Rising cost of food items, beef scarcity hit Southern states

Rising cost of food items, beef scarcity hit Southern states

AUFCDN, an affiliate of the Nigerian Labour Congress (NLC) commenced a nationwide strike Thursday following the expiration of a seven-day ultimatum given to the federal government to attend to their demands.

The strike action embarked upon by the cattle and foodstuff dealers under the aegis of the Amalgamated Union of Foodstuff and Cattle Dealers of Nigeria (AUFCDN) has driven up prices of beef, food and vegetables in the South.

The Union is demanding protection of its members, payment of N475 billion compensation for lives of members and properties lost during the #EndSARS protest and the Shasa market crisis in Ibadan. It also demands the dismantling of all roadblocks on federal highways where their members are harassed and money extorted from them by the authorities.

The strike entails closing all routes between the North and South for vehicles conveying cattle and food items. Such vehicles are stopped from reaching the Southern region.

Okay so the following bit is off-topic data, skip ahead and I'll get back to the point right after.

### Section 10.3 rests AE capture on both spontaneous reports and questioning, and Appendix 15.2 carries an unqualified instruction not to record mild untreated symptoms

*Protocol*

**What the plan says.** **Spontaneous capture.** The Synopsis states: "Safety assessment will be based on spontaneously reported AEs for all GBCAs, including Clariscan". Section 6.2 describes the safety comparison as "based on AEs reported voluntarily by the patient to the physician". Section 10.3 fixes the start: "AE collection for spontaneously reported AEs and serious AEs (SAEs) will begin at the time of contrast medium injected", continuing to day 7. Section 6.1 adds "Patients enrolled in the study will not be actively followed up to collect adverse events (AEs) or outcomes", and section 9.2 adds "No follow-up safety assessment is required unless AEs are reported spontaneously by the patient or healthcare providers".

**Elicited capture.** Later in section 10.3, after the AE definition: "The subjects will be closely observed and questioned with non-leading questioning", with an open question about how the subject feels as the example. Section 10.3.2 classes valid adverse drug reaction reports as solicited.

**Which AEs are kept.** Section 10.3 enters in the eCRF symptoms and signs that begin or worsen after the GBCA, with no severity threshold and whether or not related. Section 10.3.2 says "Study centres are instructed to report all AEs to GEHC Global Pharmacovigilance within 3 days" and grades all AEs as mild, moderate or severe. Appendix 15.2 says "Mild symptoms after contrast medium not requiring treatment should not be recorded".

Butchers in the South who still have stock have capitalised on the strike to hike prices. So have sellers in perishable food items shipped from the North.

Lagos is one of the states worst hit. Governor Babajide Sanwo-Olu had at the commissioning of a new semi-mechanized abattoir for cows and goats in Bariga recently said that the state consumes over 50 per cent of animal production in Nigeria.

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A kilo of beef that sold for N1, 200 to N1, 500 before the strike now sells for N2, 000. A basket of tomato, which sold between N4, 000 to N6, 000 before now, ranges between N13, 000 to N15,000.

The chairman of United Butchers of Lagos State Abattoir Complex, Oko-Oba in Agege, Abdullahi Ahmed, said that before the strike, about 1,000 cows were slaughtered daily at the abattoir while close to 1,500 cows were slaughtered on Saturdays.

“Now, we cannot slaughter up to 200 because there are no cows. What we are slaughtering are the ones being reared here and they are small,” he said.
Ahmed said the three cows he slaughtered on Saturday were bought at N630, 000. “I saw someone buy one cow at N900, 000 on Saturday. The situation is very terrible,” he said.

It was also learnt that less than five cows were slaughtered at Odo-Eran, in Ojo Cantonment on Saturday.
Many have turned to fish while those who had planned to buy fresh pepper and tomatoes for storage purposes could no longer do so.

Chineye Okoroafor, a trader at the Agbara market, a border community in Ogun State, said that dealers have resorted to hoarding goods.

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